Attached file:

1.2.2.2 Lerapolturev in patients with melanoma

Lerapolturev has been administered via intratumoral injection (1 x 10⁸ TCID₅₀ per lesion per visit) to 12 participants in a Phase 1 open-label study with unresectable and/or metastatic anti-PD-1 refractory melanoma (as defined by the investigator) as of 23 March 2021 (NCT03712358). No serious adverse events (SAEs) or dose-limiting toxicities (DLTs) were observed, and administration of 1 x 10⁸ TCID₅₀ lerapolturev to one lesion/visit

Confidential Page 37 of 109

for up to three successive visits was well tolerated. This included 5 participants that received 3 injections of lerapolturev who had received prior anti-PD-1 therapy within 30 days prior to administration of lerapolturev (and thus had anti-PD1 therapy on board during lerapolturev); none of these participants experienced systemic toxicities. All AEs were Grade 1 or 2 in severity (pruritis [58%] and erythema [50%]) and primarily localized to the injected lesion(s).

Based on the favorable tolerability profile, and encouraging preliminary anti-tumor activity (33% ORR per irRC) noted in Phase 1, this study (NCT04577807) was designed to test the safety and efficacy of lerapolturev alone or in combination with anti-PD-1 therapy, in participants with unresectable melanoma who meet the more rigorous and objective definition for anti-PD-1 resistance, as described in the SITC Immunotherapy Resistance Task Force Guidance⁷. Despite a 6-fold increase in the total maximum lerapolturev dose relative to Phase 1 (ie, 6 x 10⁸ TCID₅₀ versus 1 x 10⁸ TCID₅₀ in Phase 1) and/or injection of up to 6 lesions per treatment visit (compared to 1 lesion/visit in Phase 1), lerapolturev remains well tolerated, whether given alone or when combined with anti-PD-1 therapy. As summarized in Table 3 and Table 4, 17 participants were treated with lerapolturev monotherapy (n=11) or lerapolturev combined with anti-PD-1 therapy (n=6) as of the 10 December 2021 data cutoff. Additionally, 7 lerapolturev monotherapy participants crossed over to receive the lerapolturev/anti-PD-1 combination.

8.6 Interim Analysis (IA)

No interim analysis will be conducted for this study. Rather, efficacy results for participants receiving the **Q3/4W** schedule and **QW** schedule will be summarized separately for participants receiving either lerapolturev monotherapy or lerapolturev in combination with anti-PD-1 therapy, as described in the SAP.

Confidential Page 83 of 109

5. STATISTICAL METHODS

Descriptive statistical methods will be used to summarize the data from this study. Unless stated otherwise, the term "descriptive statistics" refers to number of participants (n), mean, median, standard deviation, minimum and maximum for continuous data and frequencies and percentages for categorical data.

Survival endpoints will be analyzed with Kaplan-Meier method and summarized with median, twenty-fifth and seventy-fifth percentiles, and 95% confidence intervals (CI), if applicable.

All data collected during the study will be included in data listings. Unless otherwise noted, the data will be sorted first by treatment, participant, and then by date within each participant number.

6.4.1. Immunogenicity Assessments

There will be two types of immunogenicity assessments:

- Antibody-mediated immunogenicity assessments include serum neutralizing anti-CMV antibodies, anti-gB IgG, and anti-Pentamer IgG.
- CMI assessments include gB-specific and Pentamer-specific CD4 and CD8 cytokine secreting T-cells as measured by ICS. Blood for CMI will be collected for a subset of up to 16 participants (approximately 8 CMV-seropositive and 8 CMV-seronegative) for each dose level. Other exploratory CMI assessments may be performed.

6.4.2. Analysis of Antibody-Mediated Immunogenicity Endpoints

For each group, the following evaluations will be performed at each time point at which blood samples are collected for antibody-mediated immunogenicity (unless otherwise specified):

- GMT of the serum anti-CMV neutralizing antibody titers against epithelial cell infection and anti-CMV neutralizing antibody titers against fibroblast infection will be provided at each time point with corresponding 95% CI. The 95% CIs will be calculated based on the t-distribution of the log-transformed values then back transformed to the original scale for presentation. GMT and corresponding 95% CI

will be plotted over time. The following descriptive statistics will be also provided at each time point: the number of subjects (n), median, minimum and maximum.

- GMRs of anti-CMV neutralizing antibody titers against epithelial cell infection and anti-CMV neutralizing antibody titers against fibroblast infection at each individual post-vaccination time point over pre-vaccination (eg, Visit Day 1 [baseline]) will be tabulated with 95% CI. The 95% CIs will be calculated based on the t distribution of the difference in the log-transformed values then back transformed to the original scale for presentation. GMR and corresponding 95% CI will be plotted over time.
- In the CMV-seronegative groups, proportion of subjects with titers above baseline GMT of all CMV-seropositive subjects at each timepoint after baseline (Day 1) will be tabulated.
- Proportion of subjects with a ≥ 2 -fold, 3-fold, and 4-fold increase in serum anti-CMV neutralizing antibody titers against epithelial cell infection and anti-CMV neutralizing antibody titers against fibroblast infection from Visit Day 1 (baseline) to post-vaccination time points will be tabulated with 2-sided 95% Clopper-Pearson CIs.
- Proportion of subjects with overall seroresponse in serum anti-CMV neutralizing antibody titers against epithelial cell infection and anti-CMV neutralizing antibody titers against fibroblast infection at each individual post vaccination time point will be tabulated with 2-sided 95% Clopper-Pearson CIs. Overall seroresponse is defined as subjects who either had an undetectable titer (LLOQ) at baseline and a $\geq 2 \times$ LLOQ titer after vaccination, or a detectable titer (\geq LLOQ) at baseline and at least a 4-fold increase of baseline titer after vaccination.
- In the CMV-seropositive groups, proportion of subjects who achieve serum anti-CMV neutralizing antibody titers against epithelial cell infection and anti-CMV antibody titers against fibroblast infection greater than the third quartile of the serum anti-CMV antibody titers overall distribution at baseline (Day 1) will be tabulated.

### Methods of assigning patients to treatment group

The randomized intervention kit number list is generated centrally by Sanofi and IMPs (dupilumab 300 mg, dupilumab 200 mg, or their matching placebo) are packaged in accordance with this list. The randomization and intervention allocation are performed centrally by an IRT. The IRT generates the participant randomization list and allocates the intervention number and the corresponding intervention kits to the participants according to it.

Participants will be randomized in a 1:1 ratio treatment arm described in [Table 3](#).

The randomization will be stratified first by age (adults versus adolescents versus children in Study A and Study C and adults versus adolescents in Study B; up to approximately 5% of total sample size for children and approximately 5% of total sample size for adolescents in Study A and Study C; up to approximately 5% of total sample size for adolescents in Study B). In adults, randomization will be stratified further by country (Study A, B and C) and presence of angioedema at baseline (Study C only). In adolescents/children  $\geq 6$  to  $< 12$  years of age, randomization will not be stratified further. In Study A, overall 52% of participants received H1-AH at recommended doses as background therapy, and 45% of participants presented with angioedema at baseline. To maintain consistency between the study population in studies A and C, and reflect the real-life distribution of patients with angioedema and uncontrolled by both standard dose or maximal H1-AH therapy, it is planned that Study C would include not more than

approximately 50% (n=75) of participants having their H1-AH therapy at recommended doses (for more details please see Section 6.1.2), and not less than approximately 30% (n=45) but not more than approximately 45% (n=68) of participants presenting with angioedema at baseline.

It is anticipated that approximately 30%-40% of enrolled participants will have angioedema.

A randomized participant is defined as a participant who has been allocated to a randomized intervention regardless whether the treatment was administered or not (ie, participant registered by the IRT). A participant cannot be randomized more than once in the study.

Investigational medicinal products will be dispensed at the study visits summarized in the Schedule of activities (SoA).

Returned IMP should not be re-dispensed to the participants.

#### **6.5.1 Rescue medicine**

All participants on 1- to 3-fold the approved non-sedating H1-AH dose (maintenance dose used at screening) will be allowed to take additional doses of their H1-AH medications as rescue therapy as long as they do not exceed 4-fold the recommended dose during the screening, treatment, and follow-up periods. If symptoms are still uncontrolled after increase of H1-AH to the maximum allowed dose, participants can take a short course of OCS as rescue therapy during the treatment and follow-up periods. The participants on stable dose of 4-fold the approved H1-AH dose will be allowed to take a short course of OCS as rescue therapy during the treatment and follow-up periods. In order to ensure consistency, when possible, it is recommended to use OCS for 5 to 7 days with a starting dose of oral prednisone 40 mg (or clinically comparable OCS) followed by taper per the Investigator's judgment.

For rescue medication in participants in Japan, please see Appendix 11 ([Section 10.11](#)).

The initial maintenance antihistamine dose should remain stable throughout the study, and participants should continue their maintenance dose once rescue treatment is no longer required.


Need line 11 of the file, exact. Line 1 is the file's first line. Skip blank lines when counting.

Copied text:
Survival endpoints will be analyzed with Kaplan-Meier method and summarized with median, twenty-fifth and seventy-fifth percentiles, and 95% confidence intervals (CI), if applicable.